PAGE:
A delegation of Cabinet ministers who briefed the media on the nine-point plan President Jacob Zuma announced in his State of the Nation address last month touched on the proposed national minimum wage, the disastrous drought and President Jacob Zuma’s latest utterances on land claims.
Labour Minister Mildred Oliphant, who was part of the delegation, was asked about the date at which the national minimum wage would be implemented.
"The national minimum wage will be finalised once the different stakeholders agree on the level at which the wage should be set,” Oliphant responded. “We can’t give a date for implementation yet. It depends on the social partners’ agreement among themselves.”
Deputy President Cyril Ramaphosa said last week during a parliamentary questioning session that stakeholders are working “frantically” to reach agreement. He was upbeat about the fact that South Africa has made good strides in the past 18 months, unlike Brazil “where it had taken 11 years to implement it.”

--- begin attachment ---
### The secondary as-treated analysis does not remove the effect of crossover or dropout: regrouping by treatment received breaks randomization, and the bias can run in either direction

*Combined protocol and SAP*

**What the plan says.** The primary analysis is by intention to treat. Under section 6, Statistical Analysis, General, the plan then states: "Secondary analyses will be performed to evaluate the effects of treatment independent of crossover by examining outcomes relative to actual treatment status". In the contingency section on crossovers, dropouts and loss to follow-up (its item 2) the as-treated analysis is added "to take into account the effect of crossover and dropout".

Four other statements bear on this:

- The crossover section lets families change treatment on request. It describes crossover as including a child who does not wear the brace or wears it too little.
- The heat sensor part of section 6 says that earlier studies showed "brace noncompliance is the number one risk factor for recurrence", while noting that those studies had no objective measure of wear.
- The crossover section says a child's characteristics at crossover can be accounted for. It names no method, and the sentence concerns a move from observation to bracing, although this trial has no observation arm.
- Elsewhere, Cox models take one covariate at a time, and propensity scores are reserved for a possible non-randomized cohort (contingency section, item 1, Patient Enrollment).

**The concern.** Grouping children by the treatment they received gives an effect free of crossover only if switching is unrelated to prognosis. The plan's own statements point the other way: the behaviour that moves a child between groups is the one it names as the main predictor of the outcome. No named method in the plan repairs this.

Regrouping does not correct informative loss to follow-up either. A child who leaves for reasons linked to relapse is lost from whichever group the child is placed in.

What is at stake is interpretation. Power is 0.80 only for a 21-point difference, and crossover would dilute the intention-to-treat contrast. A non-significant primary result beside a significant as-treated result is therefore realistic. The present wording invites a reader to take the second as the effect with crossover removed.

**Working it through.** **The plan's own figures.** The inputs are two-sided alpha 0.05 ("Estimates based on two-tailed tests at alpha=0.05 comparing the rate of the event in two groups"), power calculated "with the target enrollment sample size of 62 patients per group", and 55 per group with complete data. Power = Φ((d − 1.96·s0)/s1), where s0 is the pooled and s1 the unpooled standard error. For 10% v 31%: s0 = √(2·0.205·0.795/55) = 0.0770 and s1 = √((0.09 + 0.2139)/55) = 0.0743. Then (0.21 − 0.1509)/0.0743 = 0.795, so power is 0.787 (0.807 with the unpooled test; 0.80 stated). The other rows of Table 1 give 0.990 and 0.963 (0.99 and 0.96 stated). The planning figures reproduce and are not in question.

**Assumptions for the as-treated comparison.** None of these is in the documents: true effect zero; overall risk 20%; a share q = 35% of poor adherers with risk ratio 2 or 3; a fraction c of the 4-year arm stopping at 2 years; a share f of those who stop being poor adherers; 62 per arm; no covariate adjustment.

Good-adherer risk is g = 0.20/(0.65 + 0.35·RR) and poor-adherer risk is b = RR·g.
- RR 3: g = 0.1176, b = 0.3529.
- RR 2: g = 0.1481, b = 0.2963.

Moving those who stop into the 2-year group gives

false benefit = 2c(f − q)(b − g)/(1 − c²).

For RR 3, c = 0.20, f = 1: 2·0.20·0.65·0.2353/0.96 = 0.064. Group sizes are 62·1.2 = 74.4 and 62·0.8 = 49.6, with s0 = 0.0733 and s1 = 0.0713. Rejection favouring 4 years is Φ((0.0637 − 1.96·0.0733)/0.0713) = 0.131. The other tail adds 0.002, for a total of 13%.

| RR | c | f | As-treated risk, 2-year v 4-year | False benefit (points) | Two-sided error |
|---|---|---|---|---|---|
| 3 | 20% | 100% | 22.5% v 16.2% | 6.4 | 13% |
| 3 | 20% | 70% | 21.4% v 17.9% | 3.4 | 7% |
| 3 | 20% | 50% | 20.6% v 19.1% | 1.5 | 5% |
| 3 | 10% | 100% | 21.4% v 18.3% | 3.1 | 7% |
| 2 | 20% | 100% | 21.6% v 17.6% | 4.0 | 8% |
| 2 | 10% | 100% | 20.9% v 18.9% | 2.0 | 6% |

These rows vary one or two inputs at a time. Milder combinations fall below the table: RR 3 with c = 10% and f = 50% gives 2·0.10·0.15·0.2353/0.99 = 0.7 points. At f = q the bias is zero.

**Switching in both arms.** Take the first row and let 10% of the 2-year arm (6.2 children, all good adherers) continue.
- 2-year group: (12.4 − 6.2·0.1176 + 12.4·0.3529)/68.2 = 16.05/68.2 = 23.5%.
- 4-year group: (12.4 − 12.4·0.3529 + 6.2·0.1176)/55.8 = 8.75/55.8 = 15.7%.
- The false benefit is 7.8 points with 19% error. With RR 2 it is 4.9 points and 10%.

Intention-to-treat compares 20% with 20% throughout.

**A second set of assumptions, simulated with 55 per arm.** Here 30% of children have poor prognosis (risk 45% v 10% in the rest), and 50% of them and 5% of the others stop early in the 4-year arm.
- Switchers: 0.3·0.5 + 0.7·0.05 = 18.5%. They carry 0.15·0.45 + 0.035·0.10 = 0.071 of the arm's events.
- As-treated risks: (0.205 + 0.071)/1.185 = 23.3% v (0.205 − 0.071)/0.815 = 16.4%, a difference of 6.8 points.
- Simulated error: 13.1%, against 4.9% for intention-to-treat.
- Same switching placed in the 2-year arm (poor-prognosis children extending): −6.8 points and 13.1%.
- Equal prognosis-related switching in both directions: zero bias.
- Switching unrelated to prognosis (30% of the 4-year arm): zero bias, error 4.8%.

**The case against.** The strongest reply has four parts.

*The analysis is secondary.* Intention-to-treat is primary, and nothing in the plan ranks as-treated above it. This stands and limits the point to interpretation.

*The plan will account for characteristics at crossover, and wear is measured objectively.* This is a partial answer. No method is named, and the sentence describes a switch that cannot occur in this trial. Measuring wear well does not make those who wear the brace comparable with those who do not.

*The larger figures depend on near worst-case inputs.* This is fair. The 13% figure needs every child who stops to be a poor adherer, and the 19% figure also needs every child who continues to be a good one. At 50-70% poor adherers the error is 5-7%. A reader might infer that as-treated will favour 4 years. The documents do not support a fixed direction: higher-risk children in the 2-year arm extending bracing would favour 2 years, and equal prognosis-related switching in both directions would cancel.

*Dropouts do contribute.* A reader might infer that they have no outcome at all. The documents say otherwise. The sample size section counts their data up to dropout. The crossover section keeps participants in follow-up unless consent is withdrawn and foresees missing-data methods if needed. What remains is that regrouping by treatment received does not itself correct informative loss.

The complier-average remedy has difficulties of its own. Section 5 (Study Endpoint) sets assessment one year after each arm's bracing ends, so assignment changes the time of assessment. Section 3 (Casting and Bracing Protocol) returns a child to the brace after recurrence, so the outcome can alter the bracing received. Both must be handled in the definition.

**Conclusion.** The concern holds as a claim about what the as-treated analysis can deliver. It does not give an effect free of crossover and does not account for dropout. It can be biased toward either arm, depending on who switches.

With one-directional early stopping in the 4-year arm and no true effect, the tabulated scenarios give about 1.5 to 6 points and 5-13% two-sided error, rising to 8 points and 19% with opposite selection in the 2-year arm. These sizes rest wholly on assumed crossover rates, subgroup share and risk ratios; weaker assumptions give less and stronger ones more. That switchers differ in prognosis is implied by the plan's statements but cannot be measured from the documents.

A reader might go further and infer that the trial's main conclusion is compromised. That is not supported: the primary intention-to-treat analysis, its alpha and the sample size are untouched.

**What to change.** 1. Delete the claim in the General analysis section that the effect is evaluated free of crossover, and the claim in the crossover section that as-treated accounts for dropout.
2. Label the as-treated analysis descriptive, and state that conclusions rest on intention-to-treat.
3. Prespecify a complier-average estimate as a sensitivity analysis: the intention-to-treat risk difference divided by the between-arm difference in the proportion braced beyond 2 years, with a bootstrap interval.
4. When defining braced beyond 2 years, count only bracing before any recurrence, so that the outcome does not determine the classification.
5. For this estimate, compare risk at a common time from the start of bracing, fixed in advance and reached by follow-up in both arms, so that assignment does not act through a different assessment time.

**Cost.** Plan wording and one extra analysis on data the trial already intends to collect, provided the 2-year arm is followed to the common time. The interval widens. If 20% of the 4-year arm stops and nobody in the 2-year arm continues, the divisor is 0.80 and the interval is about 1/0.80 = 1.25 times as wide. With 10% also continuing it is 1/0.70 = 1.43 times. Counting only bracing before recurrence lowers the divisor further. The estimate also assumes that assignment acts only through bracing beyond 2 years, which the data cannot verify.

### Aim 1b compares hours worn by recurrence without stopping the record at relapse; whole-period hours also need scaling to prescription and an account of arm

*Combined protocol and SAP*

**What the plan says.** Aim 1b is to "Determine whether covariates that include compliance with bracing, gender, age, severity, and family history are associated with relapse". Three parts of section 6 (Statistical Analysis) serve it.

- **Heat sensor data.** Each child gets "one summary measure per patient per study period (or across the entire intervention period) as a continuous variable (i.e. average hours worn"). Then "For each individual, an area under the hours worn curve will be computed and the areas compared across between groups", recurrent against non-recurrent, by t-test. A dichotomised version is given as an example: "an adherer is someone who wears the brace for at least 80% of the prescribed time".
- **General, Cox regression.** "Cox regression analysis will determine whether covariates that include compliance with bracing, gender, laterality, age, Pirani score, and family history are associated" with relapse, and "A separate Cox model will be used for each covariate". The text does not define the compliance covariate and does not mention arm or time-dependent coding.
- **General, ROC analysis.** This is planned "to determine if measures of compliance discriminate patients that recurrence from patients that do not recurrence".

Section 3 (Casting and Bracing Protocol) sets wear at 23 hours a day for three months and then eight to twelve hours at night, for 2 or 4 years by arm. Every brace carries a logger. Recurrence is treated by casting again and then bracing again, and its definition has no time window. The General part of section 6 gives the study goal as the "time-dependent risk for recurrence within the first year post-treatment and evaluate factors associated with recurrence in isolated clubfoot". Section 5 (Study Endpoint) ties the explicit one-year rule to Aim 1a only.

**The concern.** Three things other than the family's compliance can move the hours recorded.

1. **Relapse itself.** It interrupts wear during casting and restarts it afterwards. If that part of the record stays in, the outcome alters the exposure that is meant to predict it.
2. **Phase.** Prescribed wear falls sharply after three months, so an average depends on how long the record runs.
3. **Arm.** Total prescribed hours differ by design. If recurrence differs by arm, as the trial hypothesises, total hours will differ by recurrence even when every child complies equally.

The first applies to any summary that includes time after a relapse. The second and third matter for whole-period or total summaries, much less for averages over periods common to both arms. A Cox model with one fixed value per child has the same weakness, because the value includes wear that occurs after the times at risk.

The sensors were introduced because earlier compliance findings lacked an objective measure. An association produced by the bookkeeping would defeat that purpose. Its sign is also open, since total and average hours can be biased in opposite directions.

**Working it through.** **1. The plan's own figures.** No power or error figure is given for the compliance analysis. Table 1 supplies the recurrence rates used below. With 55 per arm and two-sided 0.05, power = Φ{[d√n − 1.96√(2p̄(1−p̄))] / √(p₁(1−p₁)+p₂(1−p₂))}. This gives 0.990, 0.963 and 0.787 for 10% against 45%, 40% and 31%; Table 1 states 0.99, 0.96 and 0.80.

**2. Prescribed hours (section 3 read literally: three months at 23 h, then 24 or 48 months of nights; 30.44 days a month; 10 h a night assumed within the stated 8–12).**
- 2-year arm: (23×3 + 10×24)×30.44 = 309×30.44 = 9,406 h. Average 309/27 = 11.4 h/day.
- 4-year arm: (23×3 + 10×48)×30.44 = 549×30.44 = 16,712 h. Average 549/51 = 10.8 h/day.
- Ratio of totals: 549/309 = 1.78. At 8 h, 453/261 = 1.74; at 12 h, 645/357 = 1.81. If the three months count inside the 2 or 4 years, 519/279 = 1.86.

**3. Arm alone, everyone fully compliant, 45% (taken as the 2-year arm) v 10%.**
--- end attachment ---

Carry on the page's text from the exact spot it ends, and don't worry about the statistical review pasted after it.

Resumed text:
Zuma on land claims
In response to a separate question, Gugile Nkwinti, Minister of Rural Development and Land Reform, who also heads up Cabinet’s economic cluster, said Zuma’s latest utterances that land claims should date back to the 1800s were nothing new.
At the opening of the National House of Traditional Leaders in Parliament last Thursday, Zuma mooted the possibility of changing the 1913 cut off-date for land claims to the 1800s. “It’s the third year in a row that the president made this statement,” said Nkwinti, “but it hasn’t come before Cabinet yet.”
Turning to the prolonged drought in large parts of South Africa, Minister of Agriculture, Forestry and Fisheries Senzeni Zokwana said it is not yet necessary to proclaim it a national disaster.
He admitted that government lost some R16-billion across the agricultural sector as a result of the drought, but in response it has allocated more than R528-million to smallholder farmers and debt relief of at least R130-million to commercial farmers through the Industrial Development Corporation and the Land Bank.
In addition, four million-tonnes of maize will be imported “to meet domestic needs”.
During question time, Zokwana was however resolute that it is premature to declare the drought a national disaster. “We are looking at various ways to help struggling farmers through soft loans and Land Bank loans and we’re approaching Treasury for additional funding.
“If we were to declare the drought a national disaster, the banks will reduce their exposure to agriculture going forward. It’s important to take note that there are things we do to help struggling farmers. They have government’s ears.”
Zokwana added that agriculture outputs have improved in some areas. “We’ve harvested 7.2 tonnes of maize, for example.”